Employment - Legislative and case law developments

19 January 2024

1. New legislation implements the Recovery, Transformation and Resilience Plan and introduces key amendments to the Law Regulating the Labour Courts

Royal Decree-Law 6/2023 of 19 December amends the Law Regulating the Labour Courts and updates the reform implemented through Law 13/2009 of 3 November, which amends procedural legislation to introduce the new office of the court, developing the procedural mechanisms such as the “witness procedure” (called procedimiento testigo) and extending a final judgment’s effects when specific requirements are met.

2. Law implementing the Directive on work-life balance for parents and carers not approved by Congress

On 10 January 2024, the Spanish Congress of Deputies repealed Royal Decree-Law 7/2023 of 19 December, which amends the Spanish Workers’ Statute, the General Social Security Law, the Law on the basic statute for public employees, the Law on labour offences and penalties, and the Royal Decree on unemployment protection. The main amendments relate to unemployment and welfare benefits, breastfeeding leave, and the priority of regional collective bargaining agreements, among others. 

3. Provisional pension rate changes and transitional rules on contributions until the 2024 General State Budget Law

Royal Decree-Law 8/2023 of 27 December will provisionally regulate pension rate changes while the General State Budget Law for 2024 is being approved, and establishes transitional rules on contribution matters such as determining the Intergenerational Equity Mechanism contribution, minimum contribution base increases, and how additional provision 52 of the General Social Security Law applies to internships.

4. The general Regulation on social security infringement procedures and contribution settlements and the Regulation on the organisation and functioning of the labour and social security inspectorate are amended to bolster electronic processing

Royal Decree 1011/2023 of 5 December aims to increase administrative efficiency and foster fully electronic processing. It establishes a general principle of electronic processing and adjusts the terms and deadlines in line with those already provided in Law 39/2015 of 1 October to make the applicable legal framework more uniform. It introduces an alternative notification system for settlement or infringement procedures. It also clarifies how powers granted to the court agent in the presence of a judicial officer or electronically (apud acta) are to be certified, and creates the Electronic Register of Powers of Attorney.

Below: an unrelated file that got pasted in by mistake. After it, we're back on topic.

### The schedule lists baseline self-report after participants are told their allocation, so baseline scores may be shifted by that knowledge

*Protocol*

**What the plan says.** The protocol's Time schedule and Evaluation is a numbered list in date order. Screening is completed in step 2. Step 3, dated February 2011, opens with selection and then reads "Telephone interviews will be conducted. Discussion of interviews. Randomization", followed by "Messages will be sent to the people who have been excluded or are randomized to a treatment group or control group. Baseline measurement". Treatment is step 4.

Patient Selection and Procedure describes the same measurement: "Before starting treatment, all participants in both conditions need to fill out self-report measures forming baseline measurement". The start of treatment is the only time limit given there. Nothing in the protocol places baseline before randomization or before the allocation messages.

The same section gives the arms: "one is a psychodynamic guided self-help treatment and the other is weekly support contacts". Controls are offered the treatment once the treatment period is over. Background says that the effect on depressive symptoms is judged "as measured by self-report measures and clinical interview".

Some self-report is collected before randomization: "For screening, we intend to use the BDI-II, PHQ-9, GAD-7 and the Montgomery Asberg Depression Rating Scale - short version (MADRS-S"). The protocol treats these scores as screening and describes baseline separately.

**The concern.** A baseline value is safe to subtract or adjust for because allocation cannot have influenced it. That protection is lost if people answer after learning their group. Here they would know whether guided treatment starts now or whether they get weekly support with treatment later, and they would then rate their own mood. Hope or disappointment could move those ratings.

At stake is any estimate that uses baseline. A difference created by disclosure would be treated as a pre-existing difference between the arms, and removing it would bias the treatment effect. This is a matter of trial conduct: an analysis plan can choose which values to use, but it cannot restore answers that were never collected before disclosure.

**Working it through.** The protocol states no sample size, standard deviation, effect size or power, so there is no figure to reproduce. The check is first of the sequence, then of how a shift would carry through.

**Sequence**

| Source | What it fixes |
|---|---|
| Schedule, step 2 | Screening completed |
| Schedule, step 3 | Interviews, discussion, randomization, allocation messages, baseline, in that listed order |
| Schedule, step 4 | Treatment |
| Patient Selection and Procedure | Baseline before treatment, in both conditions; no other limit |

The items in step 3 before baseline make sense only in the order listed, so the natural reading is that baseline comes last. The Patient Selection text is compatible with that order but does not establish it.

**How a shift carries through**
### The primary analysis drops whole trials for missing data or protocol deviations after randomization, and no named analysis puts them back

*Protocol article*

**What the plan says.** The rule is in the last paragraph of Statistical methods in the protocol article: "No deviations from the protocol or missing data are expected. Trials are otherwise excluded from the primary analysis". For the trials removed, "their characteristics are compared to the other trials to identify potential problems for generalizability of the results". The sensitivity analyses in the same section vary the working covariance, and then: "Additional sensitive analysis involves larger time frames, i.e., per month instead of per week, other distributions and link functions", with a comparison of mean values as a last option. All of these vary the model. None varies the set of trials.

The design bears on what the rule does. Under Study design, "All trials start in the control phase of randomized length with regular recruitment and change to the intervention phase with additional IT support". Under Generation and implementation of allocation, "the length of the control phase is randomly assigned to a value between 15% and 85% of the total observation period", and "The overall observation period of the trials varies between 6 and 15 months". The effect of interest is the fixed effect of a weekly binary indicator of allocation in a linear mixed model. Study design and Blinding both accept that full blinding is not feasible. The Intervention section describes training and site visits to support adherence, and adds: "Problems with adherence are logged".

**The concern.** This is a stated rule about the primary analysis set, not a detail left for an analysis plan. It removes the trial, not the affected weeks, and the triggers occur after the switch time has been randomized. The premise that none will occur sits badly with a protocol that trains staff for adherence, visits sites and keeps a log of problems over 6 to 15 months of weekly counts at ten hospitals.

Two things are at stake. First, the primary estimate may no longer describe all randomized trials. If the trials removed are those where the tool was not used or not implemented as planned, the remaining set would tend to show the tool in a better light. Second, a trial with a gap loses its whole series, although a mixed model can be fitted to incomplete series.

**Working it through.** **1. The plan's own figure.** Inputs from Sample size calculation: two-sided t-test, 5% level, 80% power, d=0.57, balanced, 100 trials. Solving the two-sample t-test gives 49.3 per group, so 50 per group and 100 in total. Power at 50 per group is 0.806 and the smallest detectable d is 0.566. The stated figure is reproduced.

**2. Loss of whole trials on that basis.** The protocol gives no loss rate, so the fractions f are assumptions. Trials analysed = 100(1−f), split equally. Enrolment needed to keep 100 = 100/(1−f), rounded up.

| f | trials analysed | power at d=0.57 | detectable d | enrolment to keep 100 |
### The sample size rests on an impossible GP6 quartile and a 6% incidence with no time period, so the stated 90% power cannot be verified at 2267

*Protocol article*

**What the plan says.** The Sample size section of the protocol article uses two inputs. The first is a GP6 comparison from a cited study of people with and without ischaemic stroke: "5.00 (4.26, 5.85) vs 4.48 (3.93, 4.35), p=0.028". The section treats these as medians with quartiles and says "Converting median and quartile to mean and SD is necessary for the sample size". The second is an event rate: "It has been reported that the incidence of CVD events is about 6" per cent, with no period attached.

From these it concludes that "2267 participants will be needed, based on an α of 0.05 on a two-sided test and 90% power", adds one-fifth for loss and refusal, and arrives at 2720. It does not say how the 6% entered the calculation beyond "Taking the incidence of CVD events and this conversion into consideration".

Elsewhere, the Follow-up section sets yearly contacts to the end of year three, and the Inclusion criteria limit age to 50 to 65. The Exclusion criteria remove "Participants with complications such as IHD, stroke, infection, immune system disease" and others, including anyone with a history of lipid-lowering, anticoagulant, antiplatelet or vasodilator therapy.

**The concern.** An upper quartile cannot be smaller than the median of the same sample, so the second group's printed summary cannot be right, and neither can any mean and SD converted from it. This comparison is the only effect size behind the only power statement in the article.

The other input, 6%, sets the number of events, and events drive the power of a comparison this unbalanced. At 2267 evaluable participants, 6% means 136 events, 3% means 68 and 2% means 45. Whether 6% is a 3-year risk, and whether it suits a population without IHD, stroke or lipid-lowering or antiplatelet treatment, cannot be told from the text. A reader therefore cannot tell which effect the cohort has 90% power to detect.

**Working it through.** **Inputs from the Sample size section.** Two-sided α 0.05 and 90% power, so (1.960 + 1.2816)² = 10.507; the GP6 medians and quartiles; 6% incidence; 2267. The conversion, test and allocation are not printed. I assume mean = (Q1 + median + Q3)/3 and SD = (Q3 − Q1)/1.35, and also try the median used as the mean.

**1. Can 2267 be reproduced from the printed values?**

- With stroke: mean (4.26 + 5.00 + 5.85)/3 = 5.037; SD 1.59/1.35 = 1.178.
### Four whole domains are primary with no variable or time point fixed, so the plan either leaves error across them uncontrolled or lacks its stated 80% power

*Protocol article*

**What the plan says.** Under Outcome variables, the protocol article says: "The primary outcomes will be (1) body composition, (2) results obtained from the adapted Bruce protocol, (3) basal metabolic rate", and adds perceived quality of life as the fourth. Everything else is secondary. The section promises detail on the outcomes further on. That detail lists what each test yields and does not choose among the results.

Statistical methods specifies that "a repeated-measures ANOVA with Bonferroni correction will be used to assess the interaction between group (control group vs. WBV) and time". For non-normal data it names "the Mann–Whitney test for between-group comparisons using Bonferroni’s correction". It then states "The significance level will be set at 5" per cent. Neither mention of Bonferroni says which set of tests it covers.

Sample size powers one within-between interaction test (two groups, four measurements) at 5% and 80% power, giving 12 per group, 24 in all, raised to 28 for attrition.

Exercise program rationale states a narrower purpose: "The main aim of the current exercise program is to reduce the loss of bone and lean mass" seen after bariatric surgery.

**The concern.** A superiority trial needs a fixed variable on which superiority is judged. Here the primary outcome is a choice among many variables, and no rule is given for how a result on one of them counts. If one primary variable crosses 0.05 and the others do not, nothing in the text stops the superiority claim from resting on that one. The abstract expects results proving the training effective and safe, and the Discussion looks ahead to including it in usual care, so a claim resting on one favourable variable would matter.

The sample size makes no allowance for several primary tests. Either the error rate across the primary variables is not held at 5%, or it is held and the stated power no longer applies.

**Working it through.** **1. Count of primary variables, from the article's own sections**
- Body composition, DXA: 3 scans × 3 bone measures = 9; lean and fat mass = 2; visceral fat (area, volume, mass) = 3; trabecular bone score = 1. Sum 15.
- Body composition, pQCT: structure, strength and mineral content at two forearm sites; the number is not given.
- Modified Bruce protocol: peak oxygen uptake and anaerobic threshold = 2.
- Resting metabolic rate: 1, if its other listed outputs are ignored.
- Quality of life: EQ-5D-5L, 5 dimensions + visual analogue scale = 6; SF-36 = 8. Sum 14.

5. Companies are not obligated to carry over annual leave when a worker is quarantined but not on sick leave

The Court of Justice of the European Union has declared that a company refusing to carry over an employee’s paid holiday leave when he or she is quarantined (but not on sick leave) is not incompatible with EU law because this is not the same as being unfit for work and having a fit note or other medical certificate.

6. A pregnant worker’s null dismissal requires evidence of discrimination for her to be entitled to non-pecuniary damages

The Supreme Court has concluded that a worker is not entitled to non-pecuniary damages as a result of their dismissal being declared automatically null unless they can prove discrimination. In the case in question, the company was aware that the worker was pregnant when it sent her the dismissal letter, but it also dismissed five other workers at the same time. Consequently, the judgment applies the customary effects of the declaration of nullity, but does not award non-pecuniary damages.

7. A company can install hidden cameras exceptionally and non-permanently when equipment is going missing from its premises

The High Court of Justice of Madrid has declared that a company can install hidden cameras at its premises exceptionally and non-permanently when it reasonably suspects that a serious infringement, such as an employee stealing from the premises, is being committed.

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